The situation in Mali appeared on the brink of possible resolution when rebels agreed to engage in peace talks to be held on Thursday. But that hope is dissipating as Malian soldiers were forced to fire warning shots today as rebels began to move south to advance on them.
On the eve of the peace talks, most observers don’t think the rebels, who are in control of two-thirds of the African nation, are committed to sitting down and hammering out a resolution that will save the country from chaos. Ansar Dine, one of the factions pushing south, announced that it was calling off the ceasefire it had agreed to because it was upset by the African Union force that was being created to take on the rebels.
According to a source for the Mali military, the Malian army was forced to fire heavy artillery during the night to spook the Islamist fighters into halting their advance.
“The army fired warning shots at several points along the line during the night, to dissuade them,” the defense ministry source in Bamako told Reuters.
The peace talks between some of the northern rebel factions and the government are scheduled for Thursday in Ouagadougou, the capital of neighboring Burkina Faso. But after the southern advance of Ansar Dine, it is not clear whether the talks will even happen.
Since Mali’s president, Amadou Toumani Toure, was ousted in March, the north and east of the country have been under the control of Tuareg rebels and militias linked to al-Qaida.
Under international pressure to stabilize Mali and stop al-Qaida-connected terrorist groups from spreading to other countries and into Europe, the U.N. Security Council approved plans last month for European nations to train a force of West African troops to secure the region. Analysts are not hopeful that such an effort has any chance of succeeding.
The force would likely consist of about 3,300 soldiers from West Africa and the training probably would not be complete until September of next year.
“The prospects are not brilliant,” a former intelligence chief, who asked to remain anonymous, told Al-Jazeera.
The fighters will attack “when we’re not expecting it, in small groups that strike and quickly withdraw. That’s the basics of guerrilla warfare.”
The soldiers would come mainly from Nigeria, Niger and Burkina Faso. Ivory Coast President Alassane Outtara told reporters in Nigeria’s capital Abuja last month that other West African countries and two or three non-African states may also contribute forces.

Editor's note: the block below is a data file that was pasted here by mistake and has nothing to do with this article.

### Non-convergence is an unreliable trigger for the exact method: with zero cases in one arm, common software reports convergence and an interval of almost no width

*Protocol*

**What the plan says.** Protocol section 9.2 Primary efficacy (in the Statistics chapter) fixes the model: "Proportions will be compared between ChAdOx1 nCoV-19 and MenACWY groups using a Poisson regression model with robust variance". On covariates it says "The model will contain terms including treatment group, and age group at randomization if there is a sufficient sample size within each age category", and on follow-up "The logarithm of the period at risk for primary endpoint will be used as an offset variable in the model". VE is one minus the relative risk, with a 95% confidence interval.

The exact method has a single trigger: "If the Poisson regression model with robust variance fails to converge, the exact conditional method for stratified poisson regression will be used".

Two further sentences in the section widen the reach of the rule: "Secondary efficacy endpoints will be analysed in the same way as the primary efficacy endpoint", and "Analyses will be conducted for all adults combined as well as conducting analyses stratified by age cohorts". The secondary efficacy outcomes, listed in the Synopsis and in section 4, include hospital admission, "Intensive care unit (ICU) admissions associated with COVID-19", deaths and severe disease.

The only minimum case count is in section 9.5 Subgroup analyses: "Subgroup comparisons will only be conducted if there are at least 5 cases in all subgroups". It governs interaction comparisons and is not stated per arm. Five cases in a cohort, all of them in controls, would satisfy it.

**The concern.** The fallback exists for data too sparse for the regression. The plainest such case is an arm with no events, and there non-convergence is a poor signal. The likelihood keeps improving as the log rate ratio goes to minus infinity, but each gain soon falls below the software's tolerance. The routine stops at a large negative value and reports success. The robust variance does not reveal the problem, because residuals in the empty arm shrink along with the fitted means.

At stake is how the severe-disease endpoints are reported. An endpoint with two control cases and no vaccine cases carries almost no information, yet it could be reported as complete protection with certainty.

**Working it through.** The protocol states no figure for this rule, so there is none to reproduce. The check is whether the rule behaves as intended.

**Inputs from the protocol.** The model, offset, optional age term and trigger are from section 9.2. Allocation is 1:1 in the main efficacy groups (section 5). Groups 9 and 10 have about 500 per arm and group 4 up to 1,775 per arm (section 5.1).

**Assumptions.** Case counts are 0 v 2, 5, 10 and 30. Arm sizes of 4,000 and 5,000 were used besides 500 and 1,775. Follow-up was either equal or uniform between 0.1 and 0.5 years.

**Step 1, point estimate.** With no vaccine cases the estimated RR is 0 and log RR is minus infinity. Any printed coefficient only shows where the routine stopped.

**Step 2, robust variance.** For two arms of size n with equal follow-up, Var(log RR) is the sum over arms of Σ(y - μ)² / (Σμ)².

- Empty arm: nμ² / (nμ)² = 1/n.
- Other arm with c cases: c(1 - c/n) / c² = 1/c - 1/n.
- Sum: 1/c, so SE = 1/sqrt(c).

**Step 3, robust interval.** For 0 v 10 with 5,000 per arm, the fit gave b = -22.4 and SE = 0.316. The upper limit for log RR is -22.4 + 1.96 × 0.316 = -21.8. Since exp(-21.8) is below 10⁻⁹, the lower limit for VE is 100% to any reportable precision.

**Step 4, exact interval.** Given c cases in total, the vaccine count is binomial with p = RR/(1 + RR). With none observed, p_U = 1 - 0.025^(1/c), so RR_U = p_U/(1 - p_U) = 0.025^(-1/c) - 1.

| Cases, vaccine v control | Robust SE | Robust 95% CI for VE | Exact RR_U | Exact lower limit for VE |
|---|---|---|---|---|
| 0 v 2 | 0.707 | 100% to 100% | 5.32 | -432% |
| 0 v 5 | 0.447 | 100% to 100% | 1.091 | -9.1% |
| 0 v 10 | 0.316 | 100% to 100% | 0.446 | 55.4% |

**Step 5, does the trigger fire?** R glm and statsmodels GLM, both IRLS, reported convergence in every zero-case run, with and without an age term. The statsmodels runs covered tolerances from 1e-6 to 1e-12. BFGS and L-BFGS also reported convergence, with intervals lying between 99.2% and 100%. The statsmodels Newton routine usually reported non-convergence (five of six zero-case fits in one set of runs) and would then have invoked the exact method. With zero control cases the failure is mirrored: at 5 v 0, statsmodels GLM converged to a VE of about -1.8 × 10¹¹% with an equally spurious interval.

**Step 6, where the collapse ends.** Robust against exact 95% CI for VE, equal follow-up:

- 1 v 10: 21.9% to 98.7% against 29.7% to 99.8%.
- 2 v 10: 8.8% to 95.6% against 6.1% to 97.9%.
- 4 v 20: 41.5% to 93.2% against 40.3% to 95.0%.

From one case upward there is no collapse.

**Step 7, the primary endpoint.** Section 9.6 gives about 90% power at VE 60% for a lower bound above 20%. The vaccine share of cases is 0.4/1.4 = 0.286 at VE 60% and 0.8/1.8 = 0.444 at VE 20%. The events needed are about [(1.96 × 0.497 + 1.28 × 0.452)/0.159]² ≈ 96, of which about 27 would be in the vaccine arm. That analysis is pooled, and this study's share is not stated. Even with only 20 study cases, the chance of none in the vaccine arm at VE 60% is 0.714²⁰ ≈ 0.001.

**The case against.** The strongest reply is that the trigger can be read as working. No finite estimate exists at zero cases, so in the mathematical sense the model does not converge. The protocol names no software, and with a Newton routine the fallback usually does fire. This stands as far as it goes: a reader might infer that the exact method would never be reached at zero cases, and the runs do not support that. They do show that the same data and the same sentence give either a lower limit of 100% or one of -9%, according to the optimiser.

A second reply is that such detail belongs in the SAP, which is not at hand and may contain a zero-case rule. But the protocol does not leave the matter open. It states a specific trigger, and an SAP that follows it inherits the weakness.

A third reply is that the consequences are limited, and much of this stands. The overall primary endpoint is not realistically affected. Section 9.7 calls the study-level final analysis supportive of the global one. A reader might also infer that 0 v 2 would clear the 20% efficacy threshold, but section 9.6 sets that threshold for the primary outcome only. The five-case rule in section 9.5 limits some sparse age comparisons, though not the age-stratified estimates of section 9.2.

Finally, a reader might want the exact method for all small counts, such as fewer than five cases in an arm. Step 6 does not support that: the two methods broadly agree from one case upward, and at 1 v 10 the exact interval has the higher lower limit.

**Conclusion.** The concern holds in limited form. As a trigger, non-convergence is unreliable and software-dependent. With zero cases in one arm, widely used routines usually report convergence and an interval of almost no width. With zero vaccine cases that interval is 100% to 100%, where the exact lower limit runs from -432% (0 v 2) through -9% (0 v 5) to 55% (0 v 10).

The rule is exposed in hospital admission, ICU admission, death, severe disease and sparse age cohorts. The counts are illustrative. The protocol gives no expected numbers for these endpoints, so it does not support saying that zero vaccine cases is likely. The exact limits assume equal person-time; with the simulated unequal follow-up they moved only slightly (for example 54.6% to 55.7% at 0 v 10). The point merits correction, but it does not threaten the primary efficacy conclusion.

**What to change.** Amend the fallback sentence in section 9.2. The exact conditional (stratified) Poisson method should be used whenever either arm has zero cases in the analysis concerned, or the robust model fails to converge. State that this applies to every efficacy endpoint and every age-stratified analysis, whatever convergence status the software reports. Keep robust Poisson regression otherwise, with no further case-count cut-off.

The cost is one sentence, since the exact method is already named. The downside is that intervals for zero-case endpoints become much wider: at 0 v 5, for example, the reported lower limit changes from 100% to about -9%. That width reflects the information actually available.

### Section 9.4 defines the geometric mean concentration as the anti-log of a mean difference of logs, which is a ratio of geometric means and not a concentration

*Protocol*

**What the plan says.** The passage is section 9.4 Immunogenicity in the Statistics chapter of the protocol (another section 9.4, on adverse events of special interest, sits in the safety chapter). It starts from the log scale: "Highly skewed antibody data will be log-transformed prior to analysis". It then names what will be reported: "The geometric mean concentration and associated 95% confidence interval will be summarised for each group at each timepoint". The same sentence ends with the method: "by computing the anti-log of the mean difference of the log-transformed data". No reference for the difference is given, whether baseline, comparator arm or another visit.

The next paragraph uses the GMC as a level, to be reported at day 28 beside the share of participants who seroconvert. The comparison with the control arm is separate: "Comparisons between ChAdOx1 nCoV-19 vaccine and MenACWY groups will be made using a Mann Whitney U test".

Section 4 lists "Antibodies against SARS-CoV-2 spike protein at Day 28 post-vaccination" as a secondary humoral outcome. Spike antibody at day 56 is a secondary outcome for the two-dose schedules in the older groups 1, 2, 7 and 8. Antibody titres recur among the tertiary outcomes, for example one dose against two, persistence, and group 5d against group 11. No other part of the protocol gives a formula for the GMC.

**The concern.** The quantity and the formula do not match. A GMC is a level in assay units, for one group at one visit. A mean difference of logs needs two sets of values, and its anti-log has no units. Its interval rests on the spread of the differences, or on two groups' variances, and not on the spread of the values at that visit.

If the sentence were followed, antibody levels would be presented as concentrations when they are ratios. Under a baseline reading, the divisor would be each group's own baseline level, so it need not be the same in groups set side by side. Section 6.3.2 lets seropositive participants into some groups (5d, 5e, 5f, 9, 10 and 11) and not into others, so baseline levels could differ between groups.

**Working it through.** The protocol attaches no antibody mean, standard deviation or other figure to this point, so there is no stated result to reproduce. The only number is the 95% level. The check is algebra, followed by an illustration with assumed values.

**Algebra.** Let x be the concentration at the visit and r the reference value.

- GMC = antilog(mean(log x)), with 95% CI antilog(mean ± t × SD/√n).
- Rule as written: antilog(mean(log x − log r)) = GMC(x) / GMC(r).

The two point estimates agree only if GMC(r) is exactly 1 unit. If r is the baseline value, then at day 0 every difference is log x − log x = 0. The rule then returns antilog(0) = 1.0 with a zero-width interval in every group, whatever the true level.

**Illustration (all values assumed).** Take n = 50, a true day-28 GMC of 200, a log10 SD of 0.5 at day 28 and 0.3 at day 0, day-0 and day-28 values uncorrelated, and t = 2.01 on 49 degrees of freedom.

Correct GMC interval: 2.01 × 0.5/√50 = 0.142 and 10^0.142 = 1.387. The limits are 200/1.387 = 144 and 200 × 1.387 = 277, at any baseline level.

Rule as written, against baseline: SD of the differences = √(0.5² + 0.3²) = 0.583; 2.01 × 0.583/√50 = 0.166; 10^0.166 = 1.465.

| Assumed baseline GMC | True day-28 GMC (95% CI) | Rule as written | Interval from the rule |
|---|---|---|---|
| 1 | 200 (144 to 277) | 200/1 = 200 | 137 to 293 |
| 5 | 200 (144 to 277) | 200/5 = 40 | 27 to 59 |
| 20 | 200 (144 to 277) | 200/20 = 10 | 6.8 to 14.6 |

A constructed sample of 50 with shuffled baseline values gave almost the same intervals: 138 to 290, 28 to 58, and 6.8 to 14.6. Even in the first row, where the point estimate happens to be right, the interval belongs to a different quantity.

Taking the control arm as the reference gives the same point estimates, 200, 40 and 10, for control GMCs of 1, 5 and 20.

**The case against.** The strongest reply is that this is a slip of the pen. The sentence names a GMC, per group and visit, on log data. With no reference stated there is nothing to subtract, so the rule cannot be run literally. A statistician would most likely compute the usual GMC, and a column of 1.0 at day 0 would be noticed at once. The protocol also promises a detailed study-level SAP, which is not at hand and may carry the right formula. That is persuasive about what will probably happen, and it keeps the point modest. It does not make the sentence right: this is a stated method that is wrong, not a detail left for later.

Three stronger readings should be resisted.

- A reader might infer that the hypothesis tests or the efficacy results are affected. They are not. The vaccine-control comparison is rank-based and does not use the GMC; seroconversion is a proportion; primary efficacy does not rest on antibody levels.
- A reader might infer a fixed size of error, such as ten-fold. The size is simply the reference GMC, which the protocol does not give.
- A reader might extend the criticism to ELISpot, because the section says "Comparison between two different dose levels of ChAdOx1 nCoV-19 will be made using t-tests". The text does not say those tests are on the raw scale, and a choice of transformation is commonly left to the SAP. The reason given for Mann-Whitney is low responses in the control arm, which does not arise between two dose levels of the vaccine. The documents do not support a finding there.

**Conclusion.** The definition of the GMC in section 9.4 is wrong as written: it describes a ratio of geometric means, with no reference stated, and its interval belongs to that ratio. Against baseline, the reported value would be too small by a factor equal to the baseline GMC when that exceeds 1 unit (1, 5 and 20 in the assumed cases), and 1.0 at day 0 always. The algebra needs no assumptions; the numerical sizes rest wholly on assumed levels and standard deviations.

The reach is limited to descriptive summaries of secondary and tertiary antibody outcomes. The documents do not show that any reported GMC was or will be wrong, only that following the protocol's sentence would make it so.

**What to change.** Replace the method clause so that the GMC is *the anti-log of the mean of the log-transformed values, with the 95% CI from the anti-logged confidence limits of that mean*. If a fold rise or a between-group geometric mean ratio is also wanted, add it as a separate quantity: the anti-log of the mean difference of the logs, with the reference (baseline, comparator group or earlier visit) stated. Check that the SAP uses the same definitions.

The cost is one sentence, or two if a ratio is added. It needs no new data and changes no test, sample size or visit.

When the U.N. Assistant Secretary-General for Human Rights Ivan Simonovic returned from Mali in October, he reported to the world community that Islamist militias had imposed a harsh version of Sharia law on the areas they controlled, drastically affecting the lives of women in particular. Mali residents in the north told him of forced marriages, forced prostitution, widespread rape, and women being sold as “wives” for less than $1,000.
Until recently, Mali was a shining light in Africa, with 5 percent annual economic growth over the last 10 years and thriving gold and cotton industries. But the rebels have squashed any hopes of prosperity for this land-locked nation of 16 million.
“It’s hell,” said Ahmadou Cissé, a guide in the tourist city of Djenné, which is among many sites where people are barely surviving as tourism has disappeared. Cissé is supporting 12 family members on his rapidly declining income. His family can only afford one meal a day.
In Bamako, hotels such as the ritzy Azalai Grand have closed or laid-off staff. In the Marché de N’Golonina, where artisans sell crafts along one main alley, there is little trade.
Last month, the internal crisis in Mali grew even more chaotic when soldiers “arrested” the prime minister, Cheikh Modibo Diarra, and forced him to go on television at 4 a.m. and announce his resignation to the nation.
A spokesman for the military junta said Diarra, an astrophysicist who previously led one of NASA’s Mars exploration programs, was forced to resign because he “doesn’t get along” with the army captain who led the coup in March. Diarra was taken from his home, forced into a car and driven to the Kati military camp, the base from which the March 21 coup was launched.
Northern Mali is currently under the control of Muslim extremist groups and terrorist groups such as the North African arm of al-Qaida, Al-Qaida in the Islamic Maghreb (AQIM), the same group blamed for the attack on the U.S. Consulate in Libya that killed Ambassador Chris Stevens.
The head of AQIM, Abou Moussab Abdel Wadoud, is not backing down, warning France and West African nations that they will pay a price if Europe intervenes.
“If you [France and its supporters in Africa] want a war, the Sahara will become a huge graveyard for you and your interests,” Abou said, in a video posted on pro-Islamist websites last month.
Just days after the U.N. last month approved the training of West African soldiers, the fighters showed their contempt and disregard for the action by continuing their destruction of historic mausoleums in Timbuktu.
The rebels claim that the mausoleums are an affront to Allah and they continued acts they began over the summer.
“Not a single mausoleum will remain in Timbuktu, Allah doesn’t like it,” Abou Dardar, leader of the Ansar Dine group, told the French news service AFP. “We are in the process of smashing all the hidden mausoleums in the area.”